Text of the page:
Source: Pepsi set to eat into Delta market share | The Financial Gazette May 17, 2018
OMSEC said competition in the sparkling beverages segment is expected to grow following the opening of a $30 million Pepsi plant in Harare.
“Going forward, we expect a decline in the company’s overall market share (83 percent) for the sparkling beverage segment as well as margin compression as the Pepsi branded products are currently being sold at cheaper price points than Delta’s competing product offerings,” said OMSEC.
Pepsi is selling its two-litre, 500ml and 330ml beverages for $1,65, 65c and 50c respectively; while Delta is trading similar beverages at $2,15, 95c and 50c respectively, and the 330ml price is promotional at the moment.
The Indian soft drinks manufacturer, Varun Beverages, commenced operations in Zimbabwe after investing $30 million in the Harare plant, with expectations to employ up to 400 people directly and 1 600 downstream.
Demand for Delta’s products is, however, expected to remain firm supported by a favourable outturn in the mining and agricultural sectors.
“A one-off surge in demand may arise from election spending through various political party campaigns. An improvement in tourism arising from significant infrastructure upgrades in airports coupled with the opening up of the skies to new airlines is expected to improve beverage spending in city and resort hotels where Delta will benefit,” said OMSEC.
Delta Corporation last week announced that its profit after tax increased 27 percent to $88,5 million in the full year to March 31, 2018 from $69,9 million in the same period last year.
Delta is Zimbabwe’s largest manufacturer and distributor of lager beer, traditional sorghum beer and soft drinks.
“Downside risks are likely to remain in the immediate term (next 12 months) from the shortages of foreign currency which have already materialised in the form of packaging supply gaps for sorghum beer as well as foreign supplier and creditor disharmony over delays in foreign currency payments,” said OMSEC on Delta’s outlook.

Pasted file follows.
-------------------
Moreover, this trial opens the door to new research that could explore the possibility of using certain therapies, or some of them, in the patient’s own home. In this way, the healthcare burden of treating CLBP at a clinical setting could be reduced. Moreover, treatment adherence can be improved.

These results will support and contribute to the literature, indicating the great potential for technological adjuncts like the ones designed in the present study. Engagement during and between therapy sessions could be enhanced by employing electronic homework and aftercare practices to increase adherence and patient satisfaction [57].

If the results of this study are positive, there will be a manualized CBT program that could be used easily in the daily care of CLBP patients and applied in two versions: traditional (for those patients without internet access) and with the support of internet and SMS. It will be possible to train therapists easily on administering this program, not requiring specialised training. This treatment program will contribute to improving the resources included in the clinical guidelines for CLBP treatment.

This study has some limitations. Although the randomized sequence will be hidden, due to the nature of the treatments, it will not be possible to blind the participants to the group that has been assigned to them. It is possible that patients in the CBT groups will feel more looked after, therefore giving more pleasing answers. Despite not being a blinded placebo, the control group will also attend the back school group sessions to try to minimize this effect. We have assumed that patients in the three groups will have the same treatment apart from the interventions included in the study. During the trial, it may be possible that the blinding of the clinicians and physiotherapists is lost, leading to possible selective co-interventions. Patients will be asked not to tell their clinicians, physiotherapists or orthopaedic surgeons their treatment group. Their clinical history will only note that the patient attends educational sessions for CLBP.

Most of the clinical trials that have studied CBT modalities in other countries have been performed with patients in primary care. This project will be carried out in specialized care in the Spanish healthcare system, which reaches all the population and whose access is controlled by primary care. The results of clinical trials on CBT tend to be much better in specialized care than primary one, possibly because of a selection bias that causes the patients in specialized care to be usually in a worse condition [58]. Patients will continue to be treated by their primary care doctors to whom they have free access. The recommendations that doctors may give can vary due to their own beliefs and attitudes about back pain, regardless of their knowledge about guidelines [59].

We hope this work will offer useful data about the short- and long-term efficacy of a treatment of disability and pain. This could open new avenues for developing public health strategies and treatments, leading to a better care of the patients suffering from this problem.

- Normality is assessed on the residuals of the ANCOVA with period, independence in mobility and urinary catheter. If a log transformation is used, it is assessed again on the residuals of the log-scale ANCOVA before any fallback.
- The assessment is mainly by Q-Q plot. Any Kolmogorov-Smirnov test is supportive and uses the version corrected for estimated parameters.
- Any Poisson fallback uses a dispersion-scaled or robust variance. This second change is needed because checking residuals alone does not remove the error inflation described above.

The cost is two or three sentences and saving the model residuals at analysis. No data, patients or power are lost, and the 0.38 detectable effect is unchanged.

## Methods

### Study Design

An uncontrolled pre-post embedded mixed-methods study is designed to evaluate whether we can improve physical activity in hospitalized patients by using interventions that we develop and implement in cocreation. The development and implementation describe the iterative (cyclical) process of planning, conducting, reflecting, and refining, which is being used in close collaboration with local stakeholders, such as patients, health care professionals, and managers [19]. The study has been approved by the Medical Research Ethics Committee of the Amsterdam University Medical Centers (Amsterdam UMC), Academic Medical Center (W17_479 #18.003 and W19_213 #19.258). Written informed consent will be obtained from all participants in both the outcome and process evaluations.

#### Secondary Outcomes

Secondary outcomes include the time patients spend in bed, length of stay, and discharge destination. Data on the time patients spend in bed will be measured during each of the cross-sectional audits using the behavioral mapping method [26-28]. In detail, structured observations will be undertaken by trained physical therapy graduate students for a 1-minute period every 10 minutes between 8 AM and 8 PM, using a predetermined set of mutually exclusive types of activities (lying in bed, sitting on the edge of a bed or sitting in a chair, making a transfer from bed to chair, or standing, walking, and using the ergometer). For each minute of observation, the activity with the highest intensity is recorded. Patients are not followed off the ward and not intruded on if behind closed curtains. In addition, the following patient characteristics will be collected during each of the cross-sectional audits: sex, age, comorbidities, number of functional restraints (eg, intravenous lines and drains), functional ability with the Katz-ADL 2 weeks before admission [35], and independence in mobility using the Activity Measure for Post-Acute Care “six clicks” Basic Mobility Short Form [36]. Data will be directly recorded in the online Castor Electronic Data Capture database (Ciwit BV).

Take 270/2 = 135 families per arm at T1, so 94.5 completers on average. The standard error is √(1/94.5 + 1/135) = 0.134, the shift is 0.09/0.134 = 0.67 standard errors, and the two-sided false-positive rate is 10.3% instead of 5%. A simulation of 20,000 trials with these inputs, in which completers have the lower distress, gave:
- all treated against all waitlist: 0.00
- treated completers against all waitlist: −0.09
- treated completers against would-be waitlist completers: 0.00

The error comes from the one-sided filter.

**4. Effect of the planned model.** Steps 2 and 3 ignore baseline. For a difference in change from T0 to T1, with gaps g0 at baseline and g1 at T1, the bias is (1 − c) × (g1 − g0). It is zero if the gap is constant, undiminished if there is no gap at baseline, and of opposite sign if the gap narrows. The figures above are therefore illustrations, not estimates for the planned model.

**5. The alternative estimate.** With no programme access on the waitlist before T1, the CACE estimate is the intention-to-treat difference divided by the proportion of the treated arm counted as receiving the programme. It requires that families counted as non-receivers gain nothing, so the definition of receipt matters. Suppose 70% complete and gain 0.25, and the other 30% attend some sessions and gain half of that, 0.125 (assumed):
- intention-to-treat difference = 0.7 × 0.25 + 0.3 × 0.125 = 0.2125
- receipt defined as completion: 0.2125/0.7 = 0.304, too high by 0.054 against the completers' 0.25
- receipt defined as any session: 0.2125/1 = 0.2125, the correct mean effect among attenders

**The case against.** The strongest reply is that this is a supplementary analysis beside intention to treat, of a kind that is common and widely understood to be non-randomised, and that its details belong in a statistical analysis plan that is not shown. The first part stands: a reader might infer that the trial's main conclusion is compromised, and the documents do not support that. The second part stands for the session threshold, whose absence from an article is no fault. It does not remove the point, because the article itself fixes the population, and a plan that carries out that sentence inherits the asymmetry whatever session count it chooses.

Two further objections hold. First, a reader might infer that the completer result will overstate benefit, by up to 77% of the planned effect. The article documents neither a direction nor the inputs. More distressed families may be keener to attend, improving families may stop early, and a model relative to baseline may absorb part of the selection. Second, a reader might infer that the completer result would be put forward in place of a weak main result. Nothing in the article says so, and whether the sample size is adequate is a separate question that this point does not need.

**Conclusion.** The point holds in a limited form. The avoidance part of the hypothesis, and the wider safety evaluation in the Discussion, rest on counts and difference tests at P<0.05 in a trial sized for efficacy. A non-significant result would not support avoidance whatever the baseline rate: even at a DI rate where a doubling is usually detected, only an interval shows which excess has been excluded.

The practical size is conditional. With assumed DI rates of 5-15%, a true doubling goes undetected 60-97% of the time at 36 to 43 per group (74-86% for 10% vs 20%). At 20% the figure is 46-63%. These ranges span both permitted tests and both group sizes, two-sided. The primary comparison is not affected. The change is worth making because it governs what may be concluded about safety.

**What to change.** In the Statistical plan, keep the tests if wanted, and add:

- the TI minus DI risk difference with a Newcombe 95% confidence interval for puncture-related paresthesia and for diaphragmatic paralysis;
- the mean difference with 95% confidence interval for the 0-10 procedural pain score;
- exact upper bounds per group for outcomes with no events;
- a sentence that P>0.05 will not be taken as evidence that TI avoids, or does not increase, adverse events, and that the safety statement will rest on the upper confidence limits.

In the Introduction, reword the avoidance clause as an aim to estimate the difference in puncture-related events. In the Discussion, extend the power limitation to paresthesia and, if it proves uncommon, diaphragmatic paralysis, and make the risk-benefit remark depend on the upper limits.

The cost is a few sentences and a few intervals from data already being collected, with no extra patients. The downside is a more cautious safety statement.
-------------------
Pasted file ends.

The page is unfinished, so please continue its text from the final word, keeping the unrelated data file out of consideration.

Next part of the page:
The foreign currency shortages are likely to negatively affect capital expenditure should they persist into the medium term.
Following the acquisition of a majority stake in the Zambian sorghum beer brewery, management is focused on growing sales volumes to bring it into profitability.
According to the Zambian Breweries’ last annual report, challenges that the company faces relate to highly informal market players who are able to sell competing opaque beers at highly competitive prices through tax evasion.
“The outlook for the business looks more favourable given that new government legislation will make it difficult for tax evasion and the recent commissioning of a $30 million sorghum beer plant should enable the company to produce at more competitive prices. In the absence of more lucrative investment opportunities in the brewery business, we expect the company to remain particularly generous on dividend payouts in the immediate term,” OMSEC.
The company is still trading under a cautionary with regard to The Coca Cola Company and potential termination of the bottler agreement with the company. Management indicated that negotiations are still in progress and finer details are too sensitive to disclose at this point in time. They did indicate that The Coca Cola Company is unlikely to terminate the agreement and if it does, a favourable franchise agreement would be brokered.
During the period under review, Delta managed to improve its return to shareholder’s equity by 290 basis points owing largely to a better net profit margin as lagers contributed more towards sales volumes.